Wings Magazine

In celebration of the venerable Mosquito

Aug. 23, 2012, Calgary – From the first moment Patrick Anderson stepped over the plywood threshold and into the De Havilland Mosquito Bomber, he knew he had a serious job to do.

August 23, 2012  By The Canadian Press

Aug. 23, 2012, Calgary – From the first moment Patrick Anderson stepped over the
plywood threshold and into the De Havilland Mosquito Bomber, he knew
he had a serious job to do.

It was Nov. 1, 1944, and over the next 400-some days until the
Second World War's end, the 21-year-old 410 Squadron flying officer
would sit beside the pilot, clutching cumbersome radar equipment he
used to intercept enemy jets. His business-like resolve rarely
escaped him; he didn't give in to the pretentious glory of war _
romantic notions that have enchanted those looking for heroes.

"I won't say there wasn't any romance, but I didn't romance,''
the now 89-year-old veteran chuckled. "It was strictly business.''

His business was to dart over European war zones in the
all-wooden Mosquito, communicating with the ground controllers in a
"Punch'' and "Judy'' call-response meant to confuse the Germans.
If a blip on his radar screen turned out to be a foe fighter plane,
machine guns shot out the Mosquito's tail and the enemy "was toast
in a hurry."


"I was so well trained, it was almost automatic,'' Anderson
said. "The aircraft was just another tool to accomplish what they
wanted us to do, and that was to shoot down enemy aircraft.''

Anderson and other members of the Calgary Mosquito Society
gathered among hundreds of spectators on Aug. 18 at Nanton's Bomber
Command Museum of Canada for a rare public display of a Mosquito
plane in Alberta _ a plane volunteers are working to restore.

The aircraft, a 1946 Mosquito PR35, is one of a kind in Canada
and is only one of 36 other Mosquito planes in the world. It was
used after the war, in a pre-satellite era, to fly around the Arctic
doing photo mapping work, and is now owned by the City of Calgary.
The plane and all of its parts had been in storage for more than 40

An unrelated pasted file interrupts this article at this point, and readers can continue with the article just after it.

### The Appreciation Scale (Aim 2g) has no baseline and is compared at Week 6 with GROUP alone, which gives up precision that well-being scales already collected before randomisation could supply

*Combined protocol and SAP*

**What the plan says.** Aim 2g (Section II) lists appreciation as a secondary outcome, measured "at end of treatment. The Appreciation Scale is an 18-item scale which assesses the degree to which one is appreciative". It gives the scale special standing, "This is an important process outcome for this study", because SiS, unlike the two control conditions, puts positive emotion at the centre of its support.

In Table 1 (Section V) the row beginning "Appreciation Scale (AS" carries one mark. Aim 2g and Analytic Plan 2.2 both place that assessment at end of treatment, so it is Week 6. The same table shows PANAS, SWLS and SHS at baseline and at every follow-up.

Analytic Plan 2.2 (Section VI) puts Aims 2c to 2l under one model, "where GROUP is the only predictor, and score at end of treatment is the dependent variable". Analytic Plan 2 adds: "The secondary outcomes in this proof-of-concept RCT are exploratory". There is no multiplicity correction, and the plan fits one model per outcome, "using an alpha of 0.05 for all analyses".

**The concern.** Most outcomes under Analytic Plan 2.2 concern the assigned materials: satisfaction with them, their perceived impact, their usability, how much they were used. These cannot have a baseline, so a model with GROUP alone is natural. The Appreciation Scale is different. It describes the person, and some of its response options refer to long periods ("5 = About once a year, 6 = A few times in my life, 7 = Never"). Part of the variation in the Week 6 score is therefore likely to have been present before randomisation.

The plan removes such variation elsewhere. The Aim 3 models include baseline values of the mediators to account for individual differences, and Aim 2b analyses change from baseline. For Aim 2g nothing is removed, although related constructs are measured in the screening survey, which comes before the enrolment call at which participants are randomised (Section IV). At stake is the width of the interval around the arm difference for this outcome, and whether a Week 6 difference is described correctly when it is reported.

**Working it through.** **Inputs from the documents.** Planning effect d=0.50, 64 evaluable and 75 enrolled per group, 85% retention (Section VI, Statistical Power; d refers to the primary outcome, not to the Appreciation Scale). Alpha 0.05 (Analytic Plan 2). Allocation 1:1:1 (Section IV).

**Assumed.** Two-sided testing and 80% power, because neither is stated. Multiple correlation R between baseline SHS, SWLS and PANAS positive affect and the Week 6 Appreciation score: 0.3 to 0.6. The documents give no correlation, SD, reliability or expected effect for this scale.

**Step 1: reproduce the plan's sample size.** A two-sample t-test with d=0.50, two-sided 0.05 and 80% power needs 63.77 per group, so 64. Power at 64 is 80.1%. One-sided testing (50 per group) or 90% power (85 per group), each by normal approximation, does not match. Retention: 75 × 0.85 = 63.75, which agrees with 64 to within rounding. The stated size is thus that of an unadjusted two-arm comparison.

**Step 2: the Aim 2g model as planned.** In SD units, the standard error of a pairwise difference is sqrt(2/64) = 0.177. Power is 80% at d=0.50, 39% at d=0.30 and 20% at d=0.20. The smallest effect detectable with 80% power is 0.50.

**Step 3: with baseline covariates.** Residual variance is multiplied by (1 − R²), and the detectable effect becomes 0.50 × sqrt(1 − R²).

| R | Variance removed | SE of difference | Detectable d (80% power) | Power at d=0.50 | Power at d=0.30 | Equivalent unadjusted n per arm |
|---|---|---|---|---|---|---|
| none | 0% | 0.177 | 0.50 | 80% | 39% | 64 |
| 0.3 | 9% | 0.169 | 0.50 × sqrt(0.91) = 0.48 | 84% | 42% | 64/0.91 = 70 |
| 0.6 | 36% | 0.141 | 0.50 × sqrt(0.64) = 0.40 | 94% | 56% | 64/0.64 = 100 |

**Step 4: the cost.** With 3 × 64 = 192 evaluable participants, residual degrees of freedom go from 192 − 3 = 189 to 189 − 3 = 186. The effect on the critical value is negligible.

years before finding its new home at the museum, where volunteers
overseeing the $1.6 million restoration hope they can have the
aircraft back in flying order before a five-year agreement with the
City of Calgary expires. Under the agreement, the city will use
taxpayer funds to match donations toward the restoration.

"The GPS and Google Maps that you use today – this was the
grandfather of that process,'' said Scott McTavish, director of the
Calgary Mosquito Society. "Where did we come from? There it is,''
he said, gesturing to the behemoth (as-yet-wingless) wooden plane,
constructed during a shortage of light metal alloys.

"We have to preserve what we have today in order to tell the
stories of sacrifice and heroism for the future generations,''
McTavish said.

To spark public interest in the restoration – with an aim to keep
donations flowing – the Bomber Command Museum welcomed hundreds
during a weekend celebration including Lancaster cockpit tours,
helicopter displays and tethered hot air balloon rides.

The museum's longtime volunteers didn't go unrecognized during
the events. For their dedication to the museum and for their efforts
in salvaging a Halifax bomber plane _ aluminum from which was used
to build a Bomber Command Memorial Centre in London, England _ Dave
Birrell, Bob Evans, Dan Fox, Karl Kjarsgaard and John Phillips were
awarded Queen's Diamond Jubilee Medals.

Senator Anne Cools made the trip from Ottawa to present the
medals _ one of her regular visits to the museum since 2009.

"It represents a labour of love from a large number of
volunteers," she said prior to the award presentation.

"I hope this will show that this museum is worthy of government
support," the senator continued. "This museum is a real product of
small town Alberta and it's to be admired, but the real important
message to be sent is that sacrifice and service are to be upheld
and celebrated."

As he rubs the roughed-up plywood of the Mosquito's frame,
pointing out the spot where he used to climb into the cockpit of a
wartime plane like this one, Anderson's sharp scenes of navigational
troubles and triumphs fly out of him. They never really left.

"You'd never forget those experiences," he said.

"I'm very pleased to see it here,'' he smiled, batting a hand at
the Mosquito.

"There's an awful lot of people in the modern generation that
have never heard of the fact that one of the fastest twin-engine
aircraft in the war was this airplane.''


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